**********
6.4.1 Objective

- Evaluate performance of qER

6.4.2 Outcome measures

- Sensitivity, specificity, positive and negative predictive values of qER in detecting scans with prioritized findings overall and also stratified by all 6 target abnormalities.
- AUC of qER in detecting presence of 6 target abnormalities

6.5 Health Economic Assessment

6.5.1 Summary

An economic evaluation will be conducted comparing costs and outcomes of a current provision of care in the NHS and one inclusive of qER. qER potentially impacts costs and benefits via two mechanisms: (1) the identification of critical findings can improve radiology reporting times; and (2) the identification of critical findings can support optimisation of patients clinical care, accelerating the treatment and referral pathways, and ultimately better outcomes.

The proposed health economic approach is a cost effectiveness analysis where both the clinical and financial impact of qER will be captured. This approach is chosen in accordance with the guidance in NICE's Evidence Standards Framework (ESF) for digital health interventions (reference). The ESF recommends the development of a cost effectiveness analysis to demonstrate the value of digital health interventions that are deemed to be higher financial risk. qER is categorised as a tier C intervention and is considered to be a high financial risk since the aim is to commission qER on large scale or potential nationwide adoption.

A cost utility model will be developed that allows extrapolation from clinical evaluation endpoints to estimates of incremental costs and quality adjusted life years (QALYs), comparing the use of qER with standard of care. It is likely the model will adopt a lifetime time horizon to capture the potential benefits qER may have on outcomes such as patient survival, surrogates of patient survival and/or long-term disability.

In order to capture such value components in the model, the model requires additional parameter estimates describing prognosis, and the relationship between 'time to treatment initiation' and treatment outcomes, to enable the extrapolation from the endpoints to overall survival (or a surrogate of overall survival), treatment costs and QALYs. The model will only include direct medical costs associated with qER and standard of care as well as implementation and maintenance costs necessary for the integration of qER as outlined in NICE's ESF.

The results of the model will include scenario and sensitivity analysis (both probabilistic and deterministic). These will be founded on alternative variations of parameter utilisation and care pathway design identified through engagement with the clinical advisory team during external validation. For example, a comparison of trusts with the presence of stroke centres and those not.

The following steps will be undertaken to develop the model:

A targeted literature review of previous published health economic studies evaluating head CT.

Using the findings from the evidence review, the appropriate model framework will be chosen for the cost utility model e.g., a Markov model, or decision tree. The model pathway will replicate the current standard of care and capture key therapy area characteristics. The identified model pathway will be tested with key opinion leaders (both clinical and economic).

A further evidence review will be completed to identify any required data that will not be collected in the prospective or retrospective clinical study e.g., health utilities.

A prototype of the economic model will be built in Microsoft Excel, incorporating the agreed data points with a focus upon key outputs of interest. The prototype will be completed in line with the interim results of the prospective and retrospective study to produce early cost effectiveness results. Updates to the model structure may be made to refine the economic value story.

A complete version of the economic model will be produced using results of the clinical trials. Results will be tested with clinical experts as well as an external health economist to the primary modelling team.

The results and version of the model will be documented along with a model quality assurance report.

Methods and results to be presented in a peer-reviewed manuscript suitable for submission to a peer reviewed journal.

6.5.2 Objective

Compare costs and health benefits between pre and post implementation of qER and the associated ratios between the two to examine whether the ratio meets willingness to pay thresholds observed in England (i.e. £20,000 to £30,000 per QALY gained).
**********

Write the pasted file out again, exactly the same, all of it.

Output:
6.4.1 Objective

- Evaluate performance of qER

6.4.2 Outcome measures

- Sensitivity, specificity, positive and negative predictive values of qER in detecting scans with prioritized findings overall and also stratified by all 6 target abnormalities.
- AUC of qER in detecting presence of 6 target abnormalities

6.5 Health Economic Assessment

6.5.1 Summary

An economic evaluation will be conducted comparing costs and outcomes of a current provision of care in the NHS and one inclusive of qER. qER potentially impacts costs and benefits via two mechanisms: (1) the identification of critical findings can improve radiology reporting times; and (2) the identification of critical findings can support optimisation of patients clinical care, accelerating the treatment and referral pathways, and ultimately better outcomes.

The proposed health economic approach is a cost effectiveness analysis where both the clinical and financial impact of qER will be captured. This approach is chosen in accordance with the guidance in NICE's Evidence Standards Framework (ESF) for digital health interventions (reference). The ESF recommends the development of a cost effectiveness analysis to demonstrate the value of digital health interventions that are deemed to be higher financial risk. qER is categorised as a tier C intervention and is considered to be a high financial risk since the aim is to commission qER on large scale or potential nationwide adoption.

A cost utility model will be developed that allows extrapolation from clinical evaluation endpoints to estimates of incremental costs and quality adjusted life years (QALYs), comparing the use of qER with standard of care. It is likely the model will adopt a lifetime time horizon to capture the potential benefits qER may have on outcomes such as patient survival, surrogates of patient survival and/or long-term disability.

In order to capture such value components in the model, the model requires additional parameter estimates describing prognosis, and the relationship between 'time to treatment initiation' and treatment outcomes, to enable the extrapolation from the endpoints to overall survival (or a surrogate of overall survival), treatment costs and QALYs. The model will only include direct medical costs associated with qER and standard of care as well as implementation and maintenance costs necessary for the integration of qER as outlined in NICE's ESF.

The results of the model will include scenario and sensitivity analysis (both probabilistic and deterministic). These will be founded on alternative variations of parameter utilisation and care pathway design identified through engagement with the clinical advisory team during external validation. For example, a comparison of trusts with the presence of stroke centres and those not.

The following steps will be undertaken to develop the model:

A targeted literature review of previous published health economic studies evaluating head CT.

Using the findings from the evidence review, the appropriate model framework will be chosen for the cost utility model e.g., a Markov model, or decision tree. The model pathway will replicate the current standard of care and capture key therapy area characteristics. The identified model pathway will be tested with key opinion leaders (both clinical and economic).

A further evidence review will be completed to identify any required data that will not be collected in the prospective or retrospective clinical study e.g., health utilities.

A prototype of the economic model will be built in Microsoft Excel, incorporating the agreed data points with a focus upon key outputs of interest. The prototype will be completed in line with the interim results of the prospective and retrospective study to produce early cost effectiveness results. Updates to the model structure may be made to refine the economic value story.

A complete version of the economic model will be produced using results of the clinical trials. Results will be tested with clinical experts as well as an external health economist to the primary modelling team.

The results and version of the model will be documented along with a model quality assurance report.

Methods and results to be presented in a peer-reviewed manuscript suitable for submission to a peer reviewed journal.

6.5.2 Objective

Compare costs and health benefits between pre and post implementation of qER and the associated ratios between the two to examine whether the ratio meets willingness to pay thresholds observed in England (i.e. £20,000 to £30,000 per QALY gained).